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Giacomo Balla / Estorick Collection, London

“Our art will probably be accused of tormented and decadent cerebralism,” write the artists Umberto Boccioni, Carlo Carra, Luigi Russolo, Giacomo Balla, and Gino Severini in their “Technical Manifesto of Futurist Painting” from 1910, a sequel to the more general “Futurist Manifesto” by F.T. Martinetti; call it Too Fast, Too Futurist 2. In the ensuing years, these haven’t proven the most serious charges levelled at the ideology of Futurism, but an overly-mannered or melodramatic tendency is always a possibility when valourising “sincerity and purity”—point number eight from the nine declarations the manifesto asserts. Art that courts doctrinaire ideologies often quickly deteriorates into a kind of vapid propaganda however visually arresting it may be, and, indeed, however good the cause for which it is proselytising may be. Futurism itself may have a mixed legacy, but in the first advance of its visual wing, the ideology produced a number of fascinating works and figures. Among these is the manifesto’s signatory, Giacomo Balla. Balla, having passed his thirty-ninth birthday as of the signing of the manifesto, was inclining toward decrepitude by the standards of a movement that so fetishised youth that Martinetti’s manifesto took pains to note that “the oldest of us is not yet thirty” on multiple occasions; nevertheless, as the exhibition Designing the Future at London’s Estorick Collection makes clear, Balla was as exhilarated by the innovations of the nascent century as the students on the courses he taught.

Designing the Future takes care to trace the multiple aesthetic identities that Balla embraced at different times in his career. His earlier works suggest a life as a moody portraitist awaits him, but Balla’s ability to shape-shift not only allowed his aesthetic to embrace a kind of transitional position between the Cubism that was infusing the continental art of his early middle-age, but also the more radical transitions entailed by futurism, not least an apparently whole-hearted engagement with abstraction. But Designing the Future also allows the viewer to ask how whole-hearted such commitments were. Despite signing his work “FUTURBALLA” to show that he was down with the kids during his “hardcore” Futurist period, as the expansive exhibition demonstrates, Balla periodically produced portraits that would not have been out of place in his pre-Futurist past.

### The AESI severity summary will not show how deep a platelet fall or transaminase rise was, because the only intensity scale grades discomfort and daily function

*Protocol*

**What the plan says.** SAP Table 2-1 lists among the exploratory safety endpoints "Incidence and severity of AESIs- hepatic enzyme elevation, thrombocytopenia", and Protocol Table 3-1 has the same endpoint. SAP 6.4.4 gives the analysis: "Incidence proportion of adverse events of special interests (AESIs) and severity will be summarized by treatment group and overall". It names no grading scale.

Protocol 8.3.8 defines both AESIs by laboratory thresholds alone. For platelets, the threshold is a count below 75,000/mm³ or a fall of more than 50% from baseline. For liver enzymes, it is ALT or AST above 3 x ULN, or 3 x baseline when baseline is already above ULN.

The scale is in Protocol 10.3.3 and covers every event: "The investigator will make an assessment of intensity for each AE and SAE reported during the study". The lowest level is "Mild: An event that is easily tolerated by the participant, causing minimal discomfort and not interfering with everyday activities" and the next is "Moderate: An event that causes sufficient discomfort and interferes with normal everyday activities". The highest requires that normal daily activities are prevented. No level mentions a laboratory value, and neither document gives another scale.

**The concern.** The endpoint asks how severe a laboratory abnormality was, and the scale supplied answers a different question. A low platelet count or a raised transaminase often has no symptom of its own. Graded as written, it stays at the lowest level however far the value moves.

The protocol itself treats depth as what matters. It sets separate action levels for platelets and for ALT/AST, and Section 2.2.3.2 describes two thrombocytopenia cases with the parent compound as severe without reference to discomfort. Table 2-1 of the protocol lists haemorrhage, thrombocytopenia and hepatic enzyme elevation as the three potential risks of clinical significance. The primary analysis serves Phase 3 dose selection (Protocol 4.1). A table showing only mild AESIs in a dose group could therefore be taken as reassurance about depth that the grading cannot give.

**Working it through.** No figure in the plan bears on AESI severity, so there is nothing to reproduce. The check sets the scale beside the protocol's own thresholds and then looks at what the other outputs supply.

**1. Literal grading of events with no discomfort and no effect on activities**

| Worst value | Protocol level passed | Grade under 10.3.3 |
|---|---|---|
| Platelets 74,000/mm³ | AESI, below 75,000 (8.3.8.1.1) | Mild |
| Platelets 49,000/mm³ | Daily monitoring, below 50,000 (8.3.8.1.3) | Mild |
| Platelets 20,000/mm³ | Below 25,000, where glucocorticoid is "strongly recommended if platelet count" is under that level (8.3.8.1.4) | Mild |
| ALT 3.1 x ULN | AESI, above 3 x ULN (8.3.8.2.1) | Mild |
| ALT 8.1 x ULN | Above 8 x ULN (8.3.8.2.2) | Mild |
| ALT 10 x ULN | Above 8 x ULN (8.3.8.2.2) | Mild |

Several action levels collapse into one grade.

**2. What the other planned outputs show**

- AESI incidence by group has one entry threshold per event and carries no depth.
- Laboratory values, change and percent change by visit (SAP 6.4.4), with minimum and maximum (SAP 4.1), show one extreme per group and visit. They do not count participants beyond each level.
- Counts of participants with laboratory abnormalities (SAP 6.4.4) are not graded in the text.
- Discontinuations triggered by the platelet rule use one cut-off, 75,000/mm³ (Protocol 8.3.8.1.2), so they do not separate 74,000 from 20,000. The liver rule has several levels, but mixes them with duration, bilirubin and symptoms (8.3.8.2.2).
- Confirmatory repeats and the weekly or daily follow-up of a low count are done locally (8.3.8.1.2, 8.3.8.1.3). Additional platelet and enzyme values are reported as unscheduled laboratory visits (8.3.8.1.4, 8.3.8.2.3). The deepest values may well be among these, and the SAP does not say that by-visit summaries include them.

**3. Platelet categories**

Among the most interesting elements of the exhibition, along with some dynamic cloud study paintings, is the way Balla appears to have applied a logic of design to his work. This is not simply true of the literal designs he created for some highly impractical clothing—not least a drawing for a bit of “future Fascist” menswear—but also in his nature “studies”. Among the clothes and interiors FUTURBALLA imagines are “Future Butterflies” that seem to import the logic of Futurist proto-accelerationism to nature itself. These works are nothing if not timely, and perhaps have a satirical character, one hopes, that interrogate the hyper-humanism of a movement that fetishised the technologies that would come to define a war that would cut short the futures of a generation of European men and underwrite a colonial enterprise that deformed the futures of whole continents. Manifesto-art may be climbing back into the discourse in the 21st century, but as Designing the Future demonstrates, the journey, even for a manifesto’s most enthusiastic boosters, is never a straightforward one, and perhaps this is not such a bad thing. The past is always with us, particularly in the future.

Giacomo Balla: Designing the Future
Estorick Collection
39a Canonbury Square
London N1 2AN
until 25 June

Images courtesy of Estorick Collection and The Biagiotti Cigna Foundation